TikTok’s global head of marketing on how a career of turning challenges into opportunities readied him for his dream role
The Talent Business is the world leader in executive search for businesses fuelled by innovation and creativity. Its experience of partnering CMOs around the world on their transformation agendas during this period of unprecedented challenges inspired this new series of interviews. Titled ‘Crucible Moments’, we explore times within marketing leaders' careers when they were tested in ways that dramatically exceeded the scope of any prior situation.
Nick Tran, head of global marketing at TikTok, has responded to unprecedented challenges in the US and globally since joining the social network platform almost a year ago by delivering innovative tools and marketing that have got billions of views and fuelled TikTok’s growth and success.
“I always jokingly say that - as long as it’s not a real fire - if there is a fire at a company, I’m more likely to run toward it than run away from it,” chuckles Nick Tran. “From a marketing perspective it’s challenging. You get to learn more than you ever through you would and the speed at which you’re able to learn is heightened. And, ultimately, the impact that you’ve had during that time is the most significant because if everything were going perfectly well, then why would anyone want to change it?”
Nick is the global head of marketing at TikTok. When he joined in April 2020, he found himself facing an unexpected challenge – a global pandemic that was accelerating the platform’s already impressive growth. That meant flying fast (as fast as the speed of culture, Nick likes to say) to understand not just the rapidly growing platform but its fizzing, dynamic and unpredictable community, and wrangling a global marketing plan while stuck at home. As crucible moments go, this is up there. But Nick, you see, loves crucible moments.
Calm, optimistic Nick was more than ready for TikTok. His whole career has been a series of crucible moments building up to this. On the day he started work at Taco Bell, the brand was hit with a lawsuit and Nick’s team had to launch a whole rebranding exercise to combat negative perception. At a clothing start-up whose three biggest clients went bankrupt, Nick was involved in a pioneering pivot to a direct-to-consumer ecommerce model. The month he joined Samsung was the launch of infamously combustible Galaxy Note 7, so Nick got a crash course in crisis management.
“I think those are all lessons that I learned along the way so that when I was able to step into the role at TikTok there was not issue or challenge that made me hesitate,” he says. “It was very clear that what I learned in the past helped me prepare for this moment. And looking forward, trying to bring more clarity and focus on what I needed to do as opposed to dwelling on the issues that were at hand.”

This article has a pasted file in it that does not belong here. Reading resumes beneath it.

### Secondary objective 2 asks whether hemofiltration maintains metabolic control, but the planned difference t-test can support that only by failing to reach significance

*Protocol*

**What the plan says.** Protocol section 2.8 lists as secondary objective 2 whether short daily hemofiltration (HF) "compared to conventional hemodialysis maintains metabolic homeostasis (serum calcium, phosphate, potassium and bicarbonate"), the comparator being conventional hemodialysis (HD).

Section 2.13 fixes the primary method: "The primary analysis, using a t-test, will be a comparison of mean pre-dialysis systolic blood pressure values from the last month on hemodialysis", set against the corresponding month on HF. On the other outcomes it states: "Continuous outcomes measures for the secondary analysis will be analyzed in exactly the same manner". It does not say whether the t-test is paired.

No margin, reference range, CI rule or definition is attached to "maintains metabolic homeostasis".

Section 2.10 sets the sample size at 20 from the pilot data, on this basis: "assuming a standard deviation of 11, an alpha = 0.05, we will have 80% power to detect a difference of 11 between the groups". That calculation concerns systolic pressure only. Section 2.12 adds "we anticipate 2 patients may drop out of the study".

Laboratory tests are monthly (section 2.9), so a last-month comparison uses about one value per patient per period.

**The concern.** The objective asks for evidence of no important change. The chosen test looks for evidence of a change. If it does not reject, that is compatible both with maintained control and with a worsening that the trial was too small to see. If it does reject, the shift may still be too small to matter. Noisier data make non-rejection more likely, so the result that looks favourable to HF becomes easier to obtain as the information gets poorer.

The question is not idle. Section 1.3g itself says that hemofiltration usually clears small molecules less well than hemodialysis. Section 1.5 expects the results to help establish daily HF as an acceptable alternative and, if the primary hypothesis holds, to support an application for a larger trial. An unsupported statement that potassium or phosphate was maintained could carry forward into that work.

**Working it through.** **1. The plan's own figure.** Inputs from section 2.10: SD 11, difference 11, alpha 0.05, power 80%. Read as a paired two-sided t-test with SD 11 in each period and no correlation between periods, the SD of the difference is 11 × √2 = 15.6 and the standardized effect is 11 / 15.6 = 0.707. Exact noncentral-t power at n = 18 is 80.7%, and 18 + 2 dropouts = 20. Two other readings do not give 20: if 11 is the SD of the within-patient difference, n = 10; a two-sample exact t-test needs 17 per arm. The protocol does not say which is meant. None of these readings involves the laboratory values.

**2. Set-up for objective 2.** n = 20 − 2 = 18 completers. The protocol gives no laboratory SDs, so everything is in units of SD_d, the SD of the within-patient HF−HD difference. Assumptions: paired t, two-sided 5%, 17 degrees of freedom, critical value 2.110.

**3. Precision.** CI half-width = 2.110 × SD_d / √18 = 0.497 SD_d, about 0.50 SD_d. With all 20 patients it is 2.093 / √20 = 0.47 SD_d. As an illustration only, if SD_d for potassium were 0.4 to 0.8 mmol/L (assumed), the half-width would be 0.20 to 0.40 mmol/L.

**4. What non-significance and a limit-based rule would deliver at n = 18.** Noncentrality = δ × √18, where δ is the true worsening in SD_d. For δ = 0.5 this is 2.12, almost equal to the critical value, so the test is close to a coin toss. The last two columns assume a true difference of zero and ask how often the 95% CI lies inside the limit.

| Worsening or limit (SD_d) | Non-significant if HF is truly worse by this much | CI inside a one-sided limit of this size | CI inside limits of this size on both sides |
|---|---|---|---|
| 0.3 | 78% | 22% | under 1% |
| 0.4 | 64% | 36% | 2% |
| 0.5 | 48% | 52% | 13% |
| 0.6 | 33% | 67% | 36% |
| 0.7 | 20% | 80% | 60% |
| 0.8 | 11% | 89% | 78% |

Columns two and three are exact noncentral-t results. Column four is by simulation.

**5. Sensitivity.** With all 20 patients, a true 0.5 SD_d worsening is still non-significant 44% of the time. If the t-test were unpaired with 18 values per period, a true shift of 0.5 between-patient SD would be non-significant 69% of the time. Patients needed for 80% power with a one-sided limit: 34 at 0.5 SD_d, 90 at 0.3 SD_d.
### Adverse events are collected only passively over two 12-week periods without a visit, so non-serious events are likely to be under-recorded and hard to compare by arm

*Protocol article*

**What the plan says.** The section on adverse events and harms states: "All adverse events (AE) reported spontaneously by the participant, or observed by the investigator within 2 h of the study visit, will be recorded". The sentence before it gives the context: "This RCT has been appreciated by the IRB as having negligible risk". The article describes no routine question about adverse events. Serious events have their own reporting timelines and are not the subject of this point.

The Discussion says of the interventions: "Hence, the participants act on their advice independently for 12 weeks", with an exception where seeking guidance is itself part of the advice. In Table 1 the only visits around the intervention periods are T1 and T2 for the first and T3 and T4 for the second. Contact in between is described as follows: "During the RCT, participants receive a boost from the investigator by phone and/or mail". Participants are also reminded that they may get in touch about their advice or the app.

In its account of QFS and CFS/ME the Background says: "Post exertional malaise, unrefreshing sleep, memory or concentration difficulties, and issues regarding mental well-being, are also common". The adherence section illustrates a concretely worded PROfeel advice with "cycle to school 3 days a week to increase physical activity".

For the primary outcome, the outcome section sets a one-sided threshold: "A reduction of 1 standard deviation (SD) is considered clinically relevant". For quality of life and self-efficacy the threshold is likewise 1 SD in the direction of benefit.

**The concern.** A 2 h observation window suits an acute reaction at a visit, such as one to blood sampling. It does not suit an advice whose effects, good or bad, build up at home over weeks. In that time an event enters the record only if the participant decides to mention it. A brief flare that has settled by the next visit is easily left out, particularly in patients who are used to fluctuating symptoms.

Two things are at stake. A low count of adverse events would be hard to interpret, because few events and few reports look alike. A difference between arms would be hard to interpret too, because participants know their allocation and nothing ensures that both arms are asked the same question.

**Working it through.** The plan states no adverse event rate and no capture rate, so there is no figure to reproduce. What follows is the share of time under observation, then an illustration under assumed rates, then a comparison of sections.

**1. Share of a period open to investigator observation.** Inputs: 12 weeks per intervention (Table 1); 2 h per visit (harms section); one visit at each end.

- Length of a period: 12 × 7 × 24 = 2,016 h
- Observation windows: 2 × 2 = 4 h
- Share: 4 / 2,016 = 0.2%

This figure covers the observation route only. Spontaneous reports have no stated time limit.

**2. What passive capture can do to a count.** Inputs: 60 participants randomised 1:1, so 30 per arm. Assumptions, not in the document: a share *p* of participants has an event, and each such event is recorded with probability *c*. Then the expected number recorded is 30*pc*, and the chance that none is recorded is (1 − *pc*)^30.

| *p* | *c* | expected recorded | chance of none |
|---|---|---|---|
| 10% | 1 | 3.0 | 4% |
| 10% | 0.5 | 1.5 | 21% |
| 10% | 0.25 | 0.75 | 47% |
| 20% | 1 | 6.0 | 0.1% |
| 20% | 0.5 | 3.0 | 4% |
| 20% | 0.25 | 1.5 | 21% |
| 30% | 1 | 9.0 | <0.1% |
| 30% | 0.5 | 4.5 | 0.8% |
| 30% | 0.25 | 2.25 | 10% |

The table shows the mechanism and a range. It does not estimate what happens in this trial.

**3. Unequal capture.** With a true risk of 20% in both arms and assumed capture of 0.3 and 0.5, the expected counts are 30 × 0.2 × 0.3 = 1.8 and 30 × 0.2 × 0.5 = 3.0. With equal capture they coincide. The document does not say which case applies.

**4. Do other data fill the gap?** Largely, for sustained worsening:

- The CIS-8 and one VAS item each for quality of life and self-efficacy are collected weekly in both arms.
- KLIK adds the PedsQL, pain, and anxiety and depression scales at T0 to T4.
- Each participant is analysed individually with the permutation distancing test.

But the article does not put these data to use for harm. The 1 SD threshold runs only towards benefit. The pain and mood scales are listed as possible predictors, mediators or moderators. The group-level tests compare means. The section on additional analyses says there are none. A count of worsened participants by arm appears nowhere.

By comparison, TikTok has been a giddy whirl of positivity and growth but the responsibility of overseeing the hottest social media platform on the planet and doing the creative community of over one billion people credit is no small task. Not to mention leading the brand’s first ever global ATL campaign, which launched in August.
“Knowing that there was a big opportunity to make an impact and help drive the marketing vision forward into an era where not only are we growing but becoming ingrained in culture at large – it was a dream come true,” says Nick.
The first thing that Nick had to get his head around was that the normal rules did not apply to marketing TikTok.
“A year ago, I would have told you that I have the definitive playbook on how to do marketing, and how to bring brands into the forefront of culture. I would have given you examples across numerous industries and said, ‘here is the playbook that most marketers can take and run with’… I walked into TikTok somewhat confident with the approach and within the first week, I realised that everything that I thought I knew about marketing and culture, I had to put it to the side and start from scratch. And it’s not because of the pandemic – it was actually because Tik Tok is just a completely different platform.
“It made me take the playbook that I had and then flip it upside down and start from the back of it and work to the front.”
With TikTok’s community catalysing cultural trend after cultural trend, meme after meme, dance craze after dance craze, to say that the platform is shaping culture is no exaggeration. Niche interest groups with deep-running passions coalesce to make magic together – which frequently bubbles up to the mainstream. Who could have predicted, reflects Nick, that the first couple of months of 2021 would have been dominated by the humble sea shanty?